On the other side of the tracks--steel rails dividing brown from white, poor from not so poor--the barrio unfolds in a collection of bodegas and barrooms, old homes and old problems.
Here in Oxnard's La Colonia district, mothers guide children home from school through a maze of drunks and dope pushers.
The city champion Colonia Cougars practice flag football in the park, a stone's throw from a regular gathering of domino players.
Two blocks one way, families of 15 or more pay $500 a month to cram into one-room cottages with outhouses and outdoor showers. Two blocks the other direction, public housing tenants make extra cash by selling candy to children from garages long ago converted into snack bars.
And up and down the streets, an old man sells corn-on-the-stick, spiced with red chili, from a two-wheeled pushcart.
The flag football champions and the old man on his pushcart are slices of La Colonia--the poorest, most crowded and most violent section of Oxnard and the most notorious barrio in Ventura County. It is home to slightly more than 8,000 residents, many from families who have lived in the cramped, working-class community for generations.
More than 95% of the population is Latino. Per capita income is $5,482 a year. Only one of every eight adult residents is a high school graduate. And almost four out of every 10 children live below the poverty line.
These are the classic measurements of poverty. But the continuing decline of La Colonia can also be measured by what it has lost.
It used to have a community wading pool, but it is only a sandbox now. It used to have two public elementary schools, now it has one. It used to have a swimming pool, but it was closed and now collects leaves and wayward toads.
There was a public health clinic once, but it is closed too. And there was a strong agricultural base that provided work for nearly half of the population. But even the farmland around La Colonia has begun to vanish, leaving the barrio's field laborers with fewer jobs.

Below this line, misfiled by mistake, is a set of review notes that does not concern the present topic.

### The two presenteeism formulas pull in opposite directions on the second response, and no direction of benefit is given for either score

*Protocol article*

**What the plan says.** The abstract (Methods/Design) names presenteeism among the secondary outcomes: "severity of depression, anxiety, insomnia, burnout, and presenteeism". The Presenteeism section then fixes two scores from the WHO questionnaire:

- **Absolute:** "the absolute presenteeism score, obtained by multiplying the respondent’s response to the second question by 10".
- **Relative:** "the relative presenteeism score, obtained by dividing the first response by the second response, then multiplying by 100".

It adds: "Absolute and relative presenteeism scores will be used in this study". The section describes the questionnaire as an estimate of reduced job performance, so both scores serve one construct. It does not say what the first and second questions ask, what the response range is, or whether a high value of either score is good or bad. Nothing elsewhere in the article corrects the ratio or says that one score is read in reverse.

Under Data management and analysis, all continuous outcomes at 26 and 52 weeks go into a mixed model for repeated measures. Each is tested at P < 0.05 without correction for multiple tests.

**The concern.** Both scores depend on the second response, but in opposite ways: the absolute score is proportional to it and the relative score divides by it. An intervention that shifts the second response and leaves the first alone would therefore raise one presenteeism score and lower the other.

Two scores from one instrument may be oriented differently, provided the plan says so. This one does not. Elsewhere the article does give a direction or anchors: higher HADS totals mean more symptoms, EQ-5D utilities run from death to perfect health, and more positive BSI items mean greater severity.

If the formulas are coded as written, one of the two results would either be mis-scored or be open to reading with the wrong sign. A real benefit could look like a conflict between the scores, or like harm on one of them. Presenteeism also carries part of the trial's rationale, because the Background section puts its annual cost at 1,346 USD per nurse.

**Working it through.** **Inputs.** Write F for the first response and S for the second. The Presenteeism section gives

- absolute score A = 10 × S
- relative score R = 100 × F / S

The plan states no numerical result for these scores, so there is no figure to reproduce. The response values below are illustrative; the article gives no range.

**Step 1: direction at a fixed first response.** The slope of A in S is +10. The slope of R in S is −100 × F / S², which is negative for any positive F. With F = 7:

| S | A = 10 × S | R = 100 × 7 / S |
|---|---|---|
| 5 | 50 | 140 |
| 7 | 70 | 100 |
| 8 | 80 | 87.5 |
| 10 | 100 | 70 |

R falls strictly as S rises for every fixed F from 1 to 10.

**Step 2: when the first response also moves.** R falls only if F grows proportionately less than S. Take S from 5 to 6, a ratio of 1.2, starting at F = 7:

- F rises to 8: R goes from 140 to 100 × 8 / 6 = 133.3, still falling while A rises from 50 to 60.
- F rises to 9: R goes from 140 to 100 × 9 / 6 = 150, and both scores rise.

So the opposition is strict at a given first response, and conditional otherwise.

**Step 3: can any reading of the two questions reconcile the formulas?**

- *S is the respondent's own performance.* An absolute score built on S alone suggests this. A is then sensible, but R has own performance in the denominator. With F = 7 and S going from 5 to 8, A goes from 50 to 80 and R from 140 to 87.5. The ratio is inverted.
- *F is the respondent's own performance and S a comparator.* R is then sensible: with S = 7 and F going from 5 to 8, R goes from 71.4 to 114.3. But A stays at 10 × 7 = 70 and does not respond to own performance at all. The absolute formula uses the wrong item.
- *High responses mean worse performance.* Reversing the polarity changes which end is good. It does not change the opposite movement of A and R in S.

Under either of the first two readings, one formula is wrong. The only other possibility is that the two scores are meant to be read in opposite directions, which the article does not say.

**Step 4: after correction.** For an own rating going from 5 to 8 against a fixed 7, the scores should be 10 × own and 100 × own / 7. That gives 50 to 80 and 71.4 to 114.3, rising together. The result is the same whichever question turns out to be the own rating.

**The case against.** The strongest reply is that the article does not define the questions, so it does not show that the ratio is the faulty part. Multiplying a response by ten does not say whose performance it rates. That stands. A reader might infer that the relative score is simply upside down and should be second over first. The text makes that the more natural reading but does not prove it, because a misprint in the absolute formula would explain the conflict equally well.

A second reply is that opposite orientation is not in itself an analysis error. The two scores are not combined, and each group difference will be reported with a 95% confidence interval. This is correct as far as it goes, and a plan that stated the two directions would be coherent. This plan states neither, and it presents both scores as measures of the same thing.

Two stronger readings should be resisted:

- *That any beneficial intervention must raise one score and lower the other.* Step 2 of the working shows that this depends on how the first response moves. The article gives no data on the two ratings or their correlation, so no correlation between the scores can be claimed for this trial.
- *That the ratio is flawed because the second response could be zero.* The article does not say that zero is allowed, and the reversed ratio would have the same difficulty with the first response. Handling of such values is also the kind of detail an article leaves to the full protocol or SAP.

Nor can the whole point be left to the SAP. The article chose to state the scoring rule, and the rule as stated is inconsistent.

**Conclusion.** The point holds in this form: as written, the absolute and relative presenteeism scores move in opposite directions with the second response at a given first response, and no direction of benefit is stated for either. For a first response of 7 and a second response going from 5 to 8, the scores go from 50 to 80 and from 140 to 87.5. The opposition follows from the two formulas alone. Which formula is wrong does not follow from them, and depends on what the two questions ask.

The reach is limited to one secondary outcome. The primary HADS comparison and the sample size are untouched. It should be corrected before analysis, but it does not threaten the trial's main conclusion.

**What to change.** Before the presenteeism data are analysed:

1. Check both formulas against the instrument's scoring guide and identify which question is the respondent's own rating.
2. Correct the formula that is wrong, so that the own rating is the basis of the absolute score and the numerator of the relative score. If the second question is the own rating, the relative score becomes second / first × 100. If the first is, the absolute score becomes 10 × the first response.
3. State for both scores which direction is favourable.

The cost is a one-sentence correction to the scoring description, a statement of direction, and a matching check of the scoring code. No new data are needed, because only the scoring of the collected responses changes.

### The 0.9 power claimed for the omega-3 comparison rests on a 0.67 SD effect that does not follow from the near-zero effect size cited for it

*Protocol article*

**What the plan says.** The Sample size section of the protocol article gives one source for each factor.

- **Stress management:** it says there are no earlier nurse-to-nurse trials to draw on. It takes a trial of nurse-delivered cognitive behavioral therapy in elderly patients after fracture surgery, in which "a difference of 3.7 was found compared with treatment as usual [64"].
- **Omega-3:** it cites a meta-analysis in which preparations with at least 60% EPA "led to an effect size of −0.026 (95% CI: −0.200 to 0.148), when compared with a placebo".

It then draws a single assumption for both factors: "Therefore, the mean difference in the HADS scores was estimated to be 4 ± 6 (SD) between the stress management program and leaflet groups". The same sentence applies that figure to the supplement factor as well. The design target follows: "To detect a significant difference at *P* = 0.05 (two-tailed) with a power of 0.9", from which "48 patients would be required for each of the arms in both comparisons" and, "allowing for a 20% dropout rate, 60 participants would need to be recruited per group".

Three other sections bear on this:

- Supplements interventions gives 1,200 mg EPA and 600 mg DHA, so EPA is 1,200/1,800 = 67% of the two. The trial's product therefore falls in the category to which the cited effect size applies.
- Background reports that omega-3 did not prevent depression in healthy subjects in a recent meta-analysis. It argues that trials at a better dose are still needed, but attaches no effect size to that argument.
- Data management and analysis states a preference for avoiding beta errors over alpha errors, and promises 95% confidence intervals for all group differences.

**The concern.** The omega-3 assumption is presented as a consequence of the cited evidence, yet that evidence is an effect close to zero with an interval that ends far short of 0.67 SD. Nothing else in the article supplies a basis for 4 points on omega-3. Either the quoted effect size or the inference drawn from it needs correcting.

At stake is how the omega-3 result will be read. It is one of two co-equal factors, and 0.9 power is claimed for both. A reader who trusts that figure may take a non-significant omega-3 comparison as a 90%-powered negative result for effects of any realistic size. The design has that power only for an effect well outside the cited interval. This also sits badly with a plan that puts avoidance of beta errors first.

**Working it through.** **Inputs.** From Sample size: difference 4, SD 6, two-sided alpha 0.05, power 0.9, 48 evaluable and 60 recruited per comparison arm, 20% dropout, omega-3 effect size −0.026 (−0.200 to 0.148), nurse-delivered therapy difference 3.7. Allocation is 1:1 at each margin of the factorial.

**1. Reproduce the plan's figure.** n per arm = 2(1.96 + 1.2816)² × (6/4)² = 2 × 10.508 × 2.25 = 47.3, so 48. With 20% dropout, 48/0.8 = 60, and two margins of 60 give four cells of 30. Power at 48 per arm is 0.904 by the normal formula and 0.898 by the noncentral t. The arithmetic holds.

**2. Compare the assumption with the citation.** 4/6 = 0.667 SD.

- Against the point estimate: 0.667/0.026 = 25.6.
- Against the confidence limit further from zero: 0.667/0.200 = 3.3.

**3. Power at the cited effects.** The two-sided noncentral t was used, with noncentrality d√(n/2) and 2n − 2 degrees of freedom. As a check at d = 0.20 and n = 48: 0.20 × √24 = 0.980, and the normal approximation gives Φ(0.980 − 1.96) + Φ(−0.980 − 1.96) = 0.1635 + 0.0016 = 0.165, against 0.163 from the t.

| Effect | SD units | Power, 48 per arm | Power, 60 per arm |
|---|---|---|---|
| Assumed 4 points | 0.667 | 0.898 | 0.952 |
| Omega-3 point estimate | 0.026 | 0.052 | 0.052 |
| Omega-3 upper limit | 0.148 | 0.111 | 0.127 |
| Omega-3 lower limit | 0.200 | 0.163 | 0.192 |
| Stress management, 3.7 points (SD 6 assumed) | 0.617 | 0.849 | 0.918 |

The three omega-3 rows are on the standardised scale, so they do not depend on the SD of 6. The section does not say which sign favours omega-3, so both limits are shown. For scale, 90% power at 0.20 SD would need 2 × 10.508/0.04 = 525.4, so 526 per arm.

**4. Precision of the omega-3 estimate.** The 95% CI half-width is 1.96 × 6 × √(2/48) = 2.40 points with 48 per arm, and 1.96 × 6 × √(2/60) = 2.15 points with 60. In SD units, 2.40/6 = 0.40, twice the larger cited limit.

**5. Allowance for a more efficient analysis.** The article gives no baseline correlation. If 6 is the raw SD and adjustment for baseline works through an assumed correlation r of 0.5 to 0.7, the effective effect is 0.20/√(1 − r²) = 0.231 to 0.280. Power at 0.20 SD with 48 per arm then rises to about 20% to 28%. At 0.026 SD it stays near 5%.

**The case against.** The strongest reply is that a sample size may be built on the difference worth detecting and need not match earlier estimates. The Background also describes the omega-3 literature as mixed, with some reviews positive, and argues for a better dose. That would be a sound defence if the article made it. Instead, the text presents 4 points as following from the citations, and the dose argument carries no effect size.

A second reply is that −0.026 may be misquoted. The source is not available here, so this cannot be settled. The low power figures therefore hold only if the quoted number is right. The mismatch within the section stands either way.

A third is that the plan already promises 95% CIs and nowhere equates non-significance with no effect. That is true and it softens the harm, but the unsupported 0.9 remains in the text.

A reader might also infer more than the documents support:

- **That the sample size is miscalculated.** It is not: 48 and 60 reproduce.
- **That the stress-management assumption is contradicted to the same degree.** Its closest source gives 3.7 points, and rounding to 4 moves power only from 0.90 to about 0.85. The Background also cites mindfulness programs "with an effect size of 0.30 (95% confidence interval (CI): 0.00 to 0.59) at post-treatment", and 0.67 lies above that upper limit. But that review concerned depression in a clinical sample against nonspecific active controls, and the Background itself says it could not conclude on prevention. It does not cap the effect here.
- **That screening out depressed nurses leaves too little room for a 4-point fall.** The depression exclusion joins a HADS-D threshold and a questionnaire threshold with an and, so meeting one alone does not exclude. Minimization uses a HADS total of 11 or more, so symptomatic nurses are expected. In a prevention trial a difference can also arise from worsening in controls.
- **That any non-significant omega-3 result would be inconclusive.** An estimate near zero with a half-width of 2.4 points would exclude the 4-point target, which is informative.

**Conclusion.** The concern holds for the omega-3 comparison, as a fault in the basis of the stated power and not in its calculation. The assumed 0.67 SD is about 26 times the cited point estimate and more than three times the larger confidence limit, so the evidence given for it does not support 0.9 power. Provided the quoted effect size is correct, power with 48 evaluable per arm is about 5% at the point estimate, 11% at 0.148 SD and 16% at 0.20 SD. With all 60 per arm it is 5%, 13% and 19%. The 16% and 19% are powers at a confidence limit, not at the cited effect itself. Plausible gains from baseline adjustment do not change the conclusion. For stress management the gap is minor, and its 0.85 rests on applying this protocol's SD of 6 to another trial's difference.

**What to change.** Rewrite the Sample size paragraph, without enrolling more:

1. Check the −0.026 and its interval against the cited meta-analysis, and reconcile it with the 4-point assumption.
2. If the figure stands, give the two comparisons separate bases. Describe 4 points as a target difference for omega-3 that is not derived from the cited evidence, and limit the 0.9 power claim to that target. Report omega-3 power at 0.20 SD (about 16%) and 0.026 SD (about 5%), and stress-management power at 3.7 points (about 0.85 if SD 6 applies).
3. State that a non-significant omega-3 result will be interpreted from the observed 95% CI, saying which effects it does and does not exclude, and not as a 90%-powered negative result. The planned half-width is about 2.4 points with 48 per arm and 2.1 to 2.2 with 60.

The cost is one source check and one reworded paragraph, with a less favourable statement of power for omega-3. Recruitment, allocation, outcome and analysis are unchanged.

Since its birth in the late 1800s as a dormitory community for Mexican laborers, La Colonia has been Oxnard's unwanted stepchild, residents and others charge. It has been a forgotten neighborhood, they contend, only serviced when their complaints reached a fever pitch and could no longer be ignored.
"The Colonia is like an abused child that has shied away and has no confidence," said Carlos Aguilera, president of the area's neighborhood council.
"And we're losing ground out here. It's not that the people don't care, it's that they have lost faith in the system."
Surrounded by new industrial development--and plagued by worsening problems of poverty, crime and overcrowding--the barrio finds itself in a period of potential change.
With the city election at hand, coupled with a renewed neighborhood activism that has spurred a city effort to at least identify long-standing problems if not fix them, the opportunity exists like never before for community improvement.
But those who live in La Colonia, parents who have watched their children grow up with few places to play and children who have watched their parents grow old in crumbling slums, wonder whether the barrio will slowly disappear.
The cash-strapped city is looking to cut services and not to provide new ones, they know, and city officials have long eyed the area for redevelopment.
"I see the Colonia with two hands around its neck, the grip all the time getting tighter and tighter," said Sancho, a lifelong resident who directs a team of drug dealers in Colonia Park, the community's oldest playground. "It's going to be like it is in prison: the strong survive and the weak perish."
City officials often speak of La Colonia as a larger area of about 14,000 people. When they do so, they are including the Rose Park area, a newer subdivision of some 5,500 people that has sprouted to the east of the older barrio.
But, while the two areas have some things in common, Rose Park is more affluent. Houses are more expensive, residents earn more money and most people own their homes.
The traditional La Colonia boundaries stretch from Oxnard Boulevard on the west to Rose Avenue on the east. It is bounded by Colonia Road on the north and 5th Street on the south.
The original Colonia was meant to be a self-contained town, a city within the city.
At the entrance to Colonia Road, there is a large Sunkist packing plant. On the other side of the barrio, in the shadow of the 3rd Street bridge, La Colonia's largest employer, Nabisco, specializes in tomato sauce and salsa.
There are about 75 other businesses in the barrio.
There is an old-fashioned hardware store and a couple of two-seat barber shops. There is a small branch of the Bank of A. Levy and a string of one-room cafes, one of which makes the best snow cones in town.
There is a radio repair shop and a mechanic specializing in Japanese cars.